Ayeruagba is at his wits’ end as his world spirals downhill, with protests ragging and threatening his factory and the life of his only child and daughter hanging in the balance. On the night the deity is to take Tolani, Ayeruagba decides to keep vigil and arms himself with a cutlass. But just before a member of his evil group comes in, he falls asleep. Tolani is taken away to sate the appetite of a bloodthirsty deity. When Ayeruagba discovers the calamity, he commits suicide. But meanwhile, Equator and Osi had joined forces with the protesters of Akpaitako to stop the demolition of the town. In their watch they stumble on the Supreme Council of Patron’s meeting and chase them away. They also stumble on Tolani about to be killed, and rescue her.
Tomoloju’s play is apt in this political season. Politicians and businessmen and women of all shades who court extra, supernatural powers to advance their ambitions imperil not only themselves but the entire society. In their quest to own the whole world and lord it over their fellows, they enter into all sorts of shady associations that eventually require human blood sacrifice. Ayeruagba’s example is instructive. He loses his manhood just to gain wealth. With two wives and abundant wealth, what is a man without his manhood? What is money without the human essence? The only daughter he manages to beget becomes the choice blood vine for the god he chooses to serve in exchange for his soul and wealth. His cry of protest against the deity’s decision to take his daughter is pitiable and laughable, as it often happens to such sub-humans who fall for such pettiness to gain power and wealth.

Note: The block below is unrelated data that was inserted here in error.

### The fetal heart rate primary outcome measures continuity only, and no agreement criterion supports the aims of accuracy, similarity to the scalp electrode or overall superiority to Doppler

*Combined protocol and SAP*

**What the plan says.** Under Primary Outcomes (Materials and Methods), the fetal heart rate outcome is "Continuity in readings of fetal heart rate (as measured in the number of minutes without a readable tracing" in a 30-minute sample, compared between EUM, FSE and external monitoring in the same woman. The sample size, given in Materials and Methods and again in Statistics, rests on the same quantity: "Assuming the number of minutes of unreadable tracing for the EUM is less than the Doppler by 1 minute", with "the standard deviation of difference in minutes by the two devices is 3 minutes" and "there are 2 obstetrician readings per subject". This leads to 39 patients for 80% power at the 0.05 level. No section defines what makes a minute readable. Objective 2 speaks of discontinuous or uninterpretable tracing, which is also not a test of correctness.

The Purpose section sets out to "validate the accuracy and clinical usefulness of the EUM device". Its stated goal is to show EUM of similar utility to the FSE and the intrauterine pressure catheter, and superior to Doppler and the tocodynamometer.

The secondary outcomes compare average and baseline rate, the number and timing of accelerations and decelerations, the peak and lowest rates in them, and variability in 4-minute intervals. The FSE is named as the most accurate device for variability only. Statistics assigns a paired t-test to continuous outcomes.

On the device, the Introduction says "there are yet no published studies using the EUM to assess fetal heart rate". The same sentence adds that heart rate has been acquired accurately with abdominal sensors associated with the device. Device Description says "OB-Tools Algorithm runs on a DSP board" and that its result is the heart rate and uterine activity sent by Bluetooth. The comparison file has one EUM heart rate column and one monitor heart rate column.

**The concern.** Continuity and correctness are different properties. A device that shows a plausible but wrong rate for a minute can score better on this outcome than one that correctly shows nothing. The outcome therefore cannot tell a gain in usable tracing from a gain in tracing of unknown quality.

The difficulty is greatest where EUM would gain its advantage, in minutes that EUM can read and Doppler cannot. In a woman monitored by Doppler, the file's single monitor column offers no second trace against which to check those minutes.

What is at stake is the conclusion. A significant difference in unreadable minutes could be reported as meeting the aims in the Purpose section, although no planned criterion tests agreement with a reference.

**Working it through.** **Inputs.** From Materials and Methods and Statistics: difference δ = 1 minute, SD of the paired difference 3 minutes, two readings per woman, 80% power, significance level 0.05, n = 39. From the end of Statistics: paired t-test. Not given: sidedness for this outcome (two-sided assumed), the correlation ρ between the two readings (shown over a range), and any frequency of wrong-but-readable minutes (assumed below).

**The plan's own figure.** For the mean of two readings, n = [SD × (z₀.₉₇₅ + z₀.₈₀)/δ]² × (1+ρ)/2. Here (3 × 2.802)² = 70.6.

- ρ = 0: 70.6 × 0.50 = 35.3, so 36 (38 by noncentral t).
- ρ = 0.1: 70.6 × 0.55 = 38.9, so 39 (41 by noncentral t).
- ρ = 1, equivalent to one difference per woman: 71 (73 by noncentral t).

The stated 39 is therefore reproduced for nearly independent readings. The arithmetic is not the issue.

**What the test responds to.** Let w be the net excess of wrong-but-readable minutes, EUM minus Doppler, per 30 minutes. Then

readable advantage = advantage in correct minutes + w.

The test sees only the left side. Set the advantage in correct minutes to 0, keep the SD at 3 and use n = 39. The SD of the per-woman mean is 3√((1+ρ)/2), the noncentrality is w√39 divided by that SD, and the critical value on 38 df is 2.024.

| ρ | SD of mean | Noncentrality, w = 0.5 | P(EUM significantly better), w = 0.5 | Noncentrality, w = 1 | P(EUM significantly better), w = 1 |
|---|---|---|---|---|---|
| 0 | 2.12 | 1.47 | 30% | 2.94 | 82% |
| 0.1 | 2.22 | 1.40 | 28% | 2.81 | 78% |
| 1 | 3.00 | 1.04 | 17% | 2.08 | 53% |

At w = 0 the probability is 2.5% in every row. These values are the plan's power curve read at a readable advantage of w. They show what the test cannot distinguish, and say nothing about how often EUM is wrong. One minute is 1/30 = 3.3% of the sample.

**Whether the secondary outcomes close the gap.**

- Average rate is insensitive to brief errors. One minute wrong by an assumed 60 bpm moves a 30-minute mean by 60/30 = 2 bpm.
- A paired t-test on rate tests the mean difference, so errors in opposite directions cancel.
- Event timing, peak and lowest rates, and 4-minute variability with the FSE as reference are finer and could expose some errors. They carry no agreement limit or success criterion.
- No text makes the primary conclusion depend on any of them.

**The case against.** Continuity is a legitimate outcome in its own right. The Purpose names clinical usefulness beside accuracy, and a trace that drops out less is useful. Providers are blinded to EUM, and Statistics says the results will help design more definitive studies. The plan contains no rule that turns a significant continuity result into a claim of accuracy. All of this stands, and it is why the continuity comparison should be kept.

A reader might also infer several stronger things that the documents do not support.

Will man ever learn not to ensnare himself for the ephemeral acquisitions as power and wealth that ultimately haunt him all his life? It’s at the heart of the matter, and Tomoloju has given a slice of what it takes when man chases power and wealth at all costs.
Students of Department of Creative Arts, University of Lagos, performed the Mujemuje.